How tb evolves to get the better of humans


How tb evolves to get the better of humans


New analysis of tuberculosis (TB) genomes gathered from around the world has revealed secrets of the pathogen's brilliance in adapting itself to prey on human poverty.

By any measure, TB is highly successful in its basic success criteria of survival and replication. The authors give estimates that TB infects one-third of the world's population. It has also firmly resisted all attempts at countermeasures.

Now, thanks to close analysis of dozens of TB genomes, a team of scientists led by Professor Caitlin Pepperell of UW-Madison's department of medical biology and immunology has been able to assemble a more detailed picture of how the TB bacterium uses ruthless natural selection to adapt and perfect itself.

In their paper published in the Pathogens section of the Public Library of Science (PLoS), the team describe a bacterium that has evolved and synchronized with human population growth and development, optimizing itself to exploit particularly crowded and impoverished human settlements.

Placing winning bets

"It's as though the bacterium places bets on human behavior," says Prof. Pepperell, formerly of Stanford University:

It always bets that humans will go to war, send people to refugee camps, and gather in miserable places. Historically, that's been a winning bet on the bacterium's part."

The study, whose senior author is Marcus Feldman of Stanford, focused on the role of natural selection, looking at patterns of genetic diversity among 63 TB and related pathogenic mycobacterial genomes gathered from around the globe.

Their analysis reveals the degree to which the evolution of TB genome variations indicates a "purifying" selection process and close matching with patterns of human populations' geographic spread and phylogeny.

The study also suggests that tuberculosis bacteria "instantaneously" expanded at least 25-fold in the 1680s, near the peak of European exploration and colonization of Africa, the Americas, Asia and Oceania, and at a time when world population had begun to show exponential growth.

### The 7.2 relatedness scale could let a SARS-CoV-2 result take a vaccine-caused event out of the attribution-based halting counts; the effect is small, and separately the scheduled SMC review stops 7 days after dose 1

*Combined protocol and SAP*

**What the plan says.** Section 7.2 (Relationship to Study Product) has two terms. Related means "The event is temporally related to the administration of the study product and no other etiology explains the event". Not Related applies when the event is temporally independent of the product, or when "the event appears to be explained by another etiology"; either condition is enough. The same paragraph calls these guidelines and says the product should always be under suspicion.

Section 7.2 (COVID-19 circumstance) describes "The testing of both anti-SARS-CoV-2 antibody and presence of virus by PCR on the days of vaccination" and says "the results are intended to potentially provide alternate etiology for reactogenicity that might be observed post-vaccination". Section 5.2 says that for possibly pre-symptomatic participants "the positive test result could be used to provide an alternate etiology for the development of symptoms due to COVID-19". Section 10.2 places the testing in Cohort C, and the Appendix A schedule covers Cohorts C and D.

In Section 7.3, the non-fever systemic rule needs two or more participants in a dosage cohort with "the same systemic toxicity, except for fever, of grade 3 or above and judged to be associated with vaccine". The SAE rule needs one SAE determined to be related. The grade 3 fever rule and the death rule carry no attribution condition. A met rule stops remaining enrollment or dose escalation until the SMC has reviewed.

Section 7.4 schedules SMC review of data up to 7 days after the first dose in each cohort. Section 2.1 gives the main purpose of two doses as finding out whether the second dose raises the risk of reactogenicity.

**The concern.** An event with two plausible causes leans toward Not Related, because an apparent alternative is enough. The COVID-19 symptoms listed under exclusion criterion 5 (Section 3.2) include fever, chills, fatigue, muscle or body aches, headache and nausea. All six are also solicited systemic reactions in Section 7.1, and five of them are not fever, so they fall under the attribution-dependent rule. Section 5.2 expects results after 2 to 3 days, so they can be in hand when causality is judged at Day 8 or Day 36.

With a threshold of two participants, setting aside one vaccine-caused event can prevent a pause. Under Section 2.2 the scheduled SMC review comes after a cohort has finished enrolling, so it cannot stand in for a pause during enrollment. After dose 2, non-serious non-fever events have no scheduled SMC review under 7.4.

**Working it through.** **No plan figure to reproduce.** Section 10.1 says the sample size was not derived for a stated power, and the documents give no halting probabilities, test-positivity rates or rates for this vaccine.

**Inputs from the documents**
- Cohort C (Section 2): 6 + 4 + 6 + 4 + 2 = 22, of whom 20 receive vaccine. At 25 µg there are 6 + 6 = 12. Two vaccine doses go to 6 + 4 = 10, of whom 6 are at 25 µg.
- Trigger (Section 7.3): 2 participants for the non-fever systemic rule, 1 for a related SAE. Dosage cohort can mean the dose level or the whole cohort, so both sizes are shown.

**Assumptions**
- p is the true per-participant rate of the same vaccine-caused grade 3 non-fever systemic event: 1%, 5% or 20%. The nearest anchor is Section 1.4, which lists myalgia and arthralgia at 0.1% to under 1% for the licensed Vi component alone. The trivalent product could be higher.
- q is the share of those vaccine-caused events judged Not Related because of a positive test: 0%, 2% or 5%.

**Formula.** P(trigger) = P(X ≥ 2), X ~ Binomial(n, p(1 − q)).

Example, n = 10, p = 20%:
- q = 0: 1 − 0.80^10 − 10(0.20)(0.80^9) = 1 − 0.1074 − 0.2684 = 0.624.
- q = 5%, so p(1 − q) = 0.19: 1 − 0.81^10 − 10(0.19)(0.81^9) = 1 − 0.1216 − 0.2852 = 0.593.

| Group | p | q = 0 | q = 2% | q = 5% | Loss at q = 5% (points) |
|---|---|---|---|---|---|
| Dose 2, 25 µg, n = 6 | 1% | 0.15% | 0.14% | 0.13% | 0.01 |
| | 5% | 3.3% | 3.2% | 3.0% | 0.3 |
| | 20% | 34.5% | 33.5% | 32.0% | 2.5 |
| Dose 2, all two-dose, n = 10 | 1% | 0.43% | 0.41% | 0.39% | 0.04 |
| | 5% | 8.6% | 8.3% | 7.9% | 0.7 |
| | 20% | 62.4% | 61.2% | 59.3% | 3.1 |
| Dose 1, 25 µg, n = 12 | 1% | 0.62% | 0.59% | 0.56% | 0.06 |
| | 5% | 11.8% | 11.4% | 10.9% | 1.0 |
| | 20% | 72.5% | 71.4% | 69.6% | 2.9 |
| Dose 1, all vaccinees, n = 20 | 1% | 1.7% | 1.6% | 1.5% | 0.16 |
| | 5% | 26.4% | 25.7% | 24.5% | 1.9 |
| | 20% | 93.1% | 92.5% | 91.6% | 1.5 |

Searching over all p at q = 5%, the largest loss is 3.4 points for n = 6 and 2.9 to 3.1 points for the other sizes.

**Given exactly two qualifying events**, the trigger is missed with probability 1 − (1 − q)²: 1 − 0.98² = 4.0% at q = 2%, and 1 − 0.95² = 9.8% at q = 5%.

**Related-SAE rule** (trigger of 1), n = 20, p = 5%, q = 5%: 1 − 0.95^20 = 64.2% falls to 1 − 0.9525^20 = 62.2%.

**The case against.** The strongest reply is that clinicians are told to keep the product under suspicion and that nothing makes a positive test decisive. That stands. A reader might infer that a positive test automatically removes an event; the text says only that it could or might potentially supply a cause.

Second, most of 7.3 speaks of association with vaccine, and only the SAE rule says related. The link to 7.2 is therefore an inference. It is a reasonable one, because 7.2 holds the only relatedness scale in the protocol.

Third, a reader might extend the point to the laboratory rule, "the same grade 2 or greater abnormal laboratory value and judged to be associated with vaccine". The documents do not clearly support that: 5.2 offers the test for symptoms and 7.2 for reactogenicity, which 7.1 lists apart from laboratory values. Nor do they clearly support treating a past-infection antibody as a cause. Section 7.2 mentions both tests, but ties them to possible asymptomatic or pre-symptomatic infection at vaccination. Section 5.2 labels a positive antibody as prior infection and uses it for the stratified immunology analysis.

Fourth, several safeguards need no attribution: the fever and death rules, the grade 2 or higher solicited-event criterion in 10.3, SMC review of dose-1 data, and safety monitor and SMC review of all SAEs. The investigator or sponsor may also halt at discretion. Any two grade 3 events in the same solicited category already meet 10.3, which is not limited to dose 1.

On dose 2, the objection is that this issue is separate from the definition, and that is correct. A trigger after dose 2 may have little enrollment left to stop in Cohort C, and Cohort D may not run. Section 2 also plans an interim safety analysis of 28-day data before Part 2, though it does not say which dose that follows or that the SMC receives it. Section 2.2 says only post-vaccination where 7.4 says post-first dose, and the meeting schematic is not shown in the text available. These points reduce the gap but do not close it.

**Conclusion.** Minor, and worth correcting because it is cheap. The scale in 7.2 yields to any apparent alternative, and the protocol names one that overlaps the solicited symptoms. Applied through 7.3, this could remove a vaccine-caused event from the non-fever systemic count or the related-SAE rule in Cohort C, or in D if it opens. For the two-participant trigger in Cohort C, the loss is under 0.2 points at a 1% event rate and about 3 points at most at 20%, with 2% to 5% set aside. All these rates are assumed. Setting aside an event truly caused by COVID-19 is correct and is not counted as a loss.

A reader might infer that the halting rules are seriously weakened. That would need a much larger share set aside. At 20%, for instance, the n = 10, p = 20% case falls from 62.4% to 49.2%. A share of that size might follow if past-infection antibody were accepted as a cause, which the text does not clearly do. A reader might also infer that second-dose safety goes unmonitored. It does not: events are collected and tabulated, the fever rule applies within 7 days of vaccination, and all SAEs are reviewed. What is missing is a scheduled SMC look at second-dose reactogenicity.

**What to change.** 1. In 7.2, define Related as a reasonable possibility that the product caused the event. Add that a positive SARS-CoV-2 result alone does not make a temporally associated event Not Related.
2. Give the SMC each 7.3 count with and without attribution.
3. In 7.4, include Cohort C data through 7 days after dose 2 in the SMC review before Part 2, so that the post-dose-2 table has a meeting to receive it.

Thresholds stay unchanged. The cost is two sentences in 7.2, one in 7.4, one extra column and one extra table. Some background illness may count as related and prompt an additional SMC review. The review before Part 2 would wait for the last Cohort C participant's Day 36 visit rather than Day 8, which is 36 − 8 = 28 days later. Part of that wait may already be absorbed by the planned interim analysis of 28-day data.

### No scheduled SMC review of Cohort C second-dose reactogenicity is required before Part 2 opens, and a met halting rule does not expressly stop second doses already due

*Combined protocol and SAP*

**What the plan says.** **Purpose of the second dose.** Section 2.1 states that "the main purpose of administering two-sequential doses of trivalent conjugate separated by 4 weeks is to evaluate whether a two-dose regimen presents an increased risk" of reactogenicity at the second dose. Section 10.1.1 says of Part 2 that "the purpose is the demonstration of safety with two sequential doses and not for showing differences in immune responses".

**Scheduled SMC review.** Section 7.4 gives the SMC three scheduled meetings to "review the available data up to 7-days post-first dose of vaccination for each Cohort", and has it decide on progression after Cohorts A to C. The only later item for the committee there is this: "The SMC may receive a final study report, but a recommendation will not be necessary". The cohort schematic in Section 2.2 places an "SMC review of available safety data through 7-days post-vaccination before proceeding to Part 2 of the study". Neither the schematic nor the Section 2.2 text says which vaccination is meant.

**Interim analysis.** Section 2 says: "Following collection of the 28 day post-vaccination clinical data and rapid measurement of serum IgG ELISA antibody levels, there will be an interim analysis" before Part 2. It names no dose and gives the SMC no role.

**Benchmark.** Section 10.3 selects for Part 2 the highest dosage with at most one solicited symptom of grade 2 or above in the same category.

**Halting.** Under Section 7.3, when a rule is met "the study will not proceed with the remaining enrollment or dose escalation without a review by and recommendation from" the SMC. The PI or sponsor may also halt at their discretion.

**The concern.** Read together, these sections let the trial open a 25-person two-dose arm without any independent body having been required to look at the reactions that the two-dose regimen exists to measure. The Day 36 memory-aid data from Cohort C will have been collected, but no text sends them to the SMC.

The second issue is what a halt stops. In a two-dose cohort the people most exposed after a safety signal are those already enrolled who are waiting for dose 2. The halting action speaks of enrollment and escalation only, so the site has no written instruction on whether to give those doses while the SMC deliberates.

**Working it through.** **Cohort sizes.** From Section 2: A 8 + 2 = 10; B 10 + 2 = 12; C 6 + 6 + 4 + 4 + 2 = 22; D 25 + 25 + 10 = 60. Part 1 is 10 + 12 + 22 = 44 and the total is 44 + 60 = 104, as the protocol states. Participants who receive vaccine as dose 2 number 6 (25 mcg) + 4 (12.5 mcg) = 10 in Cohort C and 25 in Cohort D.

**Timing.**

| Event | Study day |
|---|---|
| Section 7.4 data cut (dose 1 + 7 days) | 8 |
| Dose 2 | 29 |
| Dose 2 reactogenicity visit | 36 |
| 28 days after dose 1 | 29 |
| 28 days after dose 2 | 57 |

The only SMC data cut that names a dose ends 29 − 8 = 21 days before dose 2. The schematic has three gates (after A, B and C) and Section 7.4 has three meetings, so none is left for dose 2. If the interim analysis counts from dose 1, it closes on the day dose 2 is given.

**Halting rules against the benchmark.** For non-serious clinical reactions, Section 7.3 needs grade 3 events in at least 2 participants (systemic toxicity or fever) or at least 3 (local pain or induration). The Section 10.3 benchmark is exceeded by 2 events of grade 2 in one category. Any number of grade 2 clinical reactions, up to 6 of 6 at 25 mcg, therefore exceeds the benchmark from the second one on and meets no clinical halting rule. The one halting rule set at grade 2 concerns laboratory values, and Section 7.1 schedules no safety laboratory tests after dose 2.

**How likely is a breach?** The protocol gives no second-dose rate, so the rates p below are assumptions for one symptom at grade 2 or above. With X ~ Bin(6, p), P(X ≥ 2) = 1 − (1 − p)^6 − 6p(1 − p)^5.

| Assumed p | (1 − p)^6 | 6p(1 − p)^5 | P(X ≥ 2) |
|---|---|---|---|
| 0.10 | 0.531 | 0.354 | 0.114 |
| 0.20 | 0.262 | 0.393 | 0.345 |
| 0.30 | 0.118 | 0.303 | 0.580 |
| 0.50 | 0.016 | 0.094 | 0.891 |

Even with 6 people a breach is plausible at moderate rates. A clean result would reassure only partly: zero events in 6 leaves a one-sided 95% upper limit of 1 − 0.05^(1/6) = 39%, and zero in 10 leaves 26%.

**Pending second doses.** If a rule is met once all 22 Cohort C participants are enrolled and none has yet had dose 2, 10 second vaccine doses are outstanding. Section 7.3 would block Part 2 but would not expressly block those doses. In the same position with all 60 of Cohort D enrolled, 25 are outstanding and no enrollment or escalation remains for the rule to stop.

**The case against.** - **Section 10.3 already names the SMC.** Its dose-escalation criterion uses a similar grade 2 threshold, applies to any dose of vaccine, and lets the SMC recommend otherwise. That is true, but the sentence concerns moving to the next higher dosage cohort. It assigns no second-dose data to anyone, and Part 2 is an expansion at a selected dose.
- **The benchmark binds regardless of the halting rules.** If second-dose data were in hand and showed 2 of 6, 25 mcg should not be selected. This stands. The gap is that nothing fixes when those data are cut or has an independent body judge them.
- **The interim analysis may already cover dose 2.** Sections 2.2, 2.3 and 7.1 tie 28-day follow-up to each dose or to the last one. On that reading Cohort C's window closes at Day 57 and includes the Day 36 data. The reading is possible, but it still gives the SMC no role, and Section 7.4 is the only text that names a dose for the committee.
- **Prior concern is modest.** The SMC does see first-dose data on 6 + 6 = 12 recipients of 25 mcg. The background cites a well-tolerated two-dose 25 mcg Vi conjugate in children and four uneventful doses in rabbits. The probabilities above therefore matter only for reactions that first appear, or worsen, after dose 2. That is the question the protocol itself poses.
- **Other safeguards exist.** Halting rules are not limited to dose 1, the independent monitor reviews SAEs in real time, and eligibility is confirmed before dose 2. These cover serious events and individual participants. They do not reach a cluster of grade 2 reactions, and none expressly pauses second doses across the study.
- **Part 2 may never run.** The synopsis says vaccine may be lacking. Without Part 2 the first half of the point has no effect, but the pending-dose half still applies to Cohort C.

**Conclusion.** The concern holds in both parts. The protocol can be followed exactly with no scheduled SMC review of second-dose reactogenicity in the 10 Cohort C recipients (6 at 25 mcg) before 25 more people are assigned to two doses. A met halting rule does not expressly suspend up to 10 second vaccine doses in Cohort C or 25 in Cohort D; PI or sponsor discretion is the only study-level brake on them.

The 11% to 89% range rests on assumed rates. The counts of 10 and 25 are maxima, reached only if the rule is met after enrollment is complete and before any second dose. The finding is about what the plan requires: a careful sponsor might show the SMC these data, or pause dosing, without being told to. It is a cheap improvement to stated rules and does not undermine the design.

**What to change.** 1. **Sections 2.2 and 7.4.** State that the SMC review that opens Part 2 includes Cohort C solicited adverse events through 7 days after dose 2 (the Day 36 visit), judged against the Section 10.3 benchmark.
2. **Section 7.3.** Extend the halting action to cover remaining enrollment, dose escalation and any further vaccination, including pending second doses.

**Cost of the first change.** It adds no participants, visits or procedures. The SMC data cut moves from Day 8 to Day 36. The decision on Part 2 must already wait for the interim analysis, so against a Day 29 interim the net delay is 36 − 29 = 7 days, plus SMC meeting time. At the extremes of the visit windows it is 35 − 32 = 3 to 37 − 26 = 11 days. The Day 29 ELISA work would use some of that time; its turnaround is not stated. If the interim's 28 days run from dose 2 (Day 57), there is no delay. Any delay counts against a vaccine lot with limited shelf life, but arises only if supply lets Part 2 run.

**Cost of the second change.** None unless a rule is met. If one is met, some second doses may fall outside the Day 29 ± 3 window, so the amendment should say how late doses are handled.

"The timing is coincident with expansion, urbanization and colonial migrations of global human populations," Prof. Pepperell explains. "These findings suggest that much of the current TB pandemic has its origins in historical events of the last three centuries."

Natural selection

TB can only survive and spread within humans - not in the wider environment. It particularly thrives in the crowded conditions of prisons, refugee camps and slums, and TB populations tend to be dominated by the bacteria "lucky" enough to land in those environments.

The study shows a highly constrained bacterial genome, with most deleterious mutations quickly discarded. The team said this was especially true for genes essential for causing disease, protein translation and the trafficking and metabolism of inorganic ions, which help control the interaction between the TB pathogen and its human host.

The bacterium's "defense" genes, on the other hand, showed a high degree of tolerance for beneficial mutations, which may play a role in evolution of drug resistance and evasion of the human immune system.

Prof. Pepperell notes:

Evolutionary theory predicts that Mycobacterium tuberculosis populations should be vulnerable to extinction. Yet it is obviously highly prevalent. It must have some incredibly clever strategies and tricks to hang on."

Finding control strategies

As a result, the explosive spread of TB parallels the growth of human populations and takes every advantage of a world in which most people live in crowded and impoverished conditions.

Prof. Pepperell says the study should help other researchers home in on genes that may be good candidates for targeting with new drugs, and aid disease control strategies that accommodate or even co-opt the bacterium's evolution mechanisms to help speed its extinction.


Proof of evolution that you can find on your body (Video Medical And Professional 2018).

Section Issues On Medicine: Disease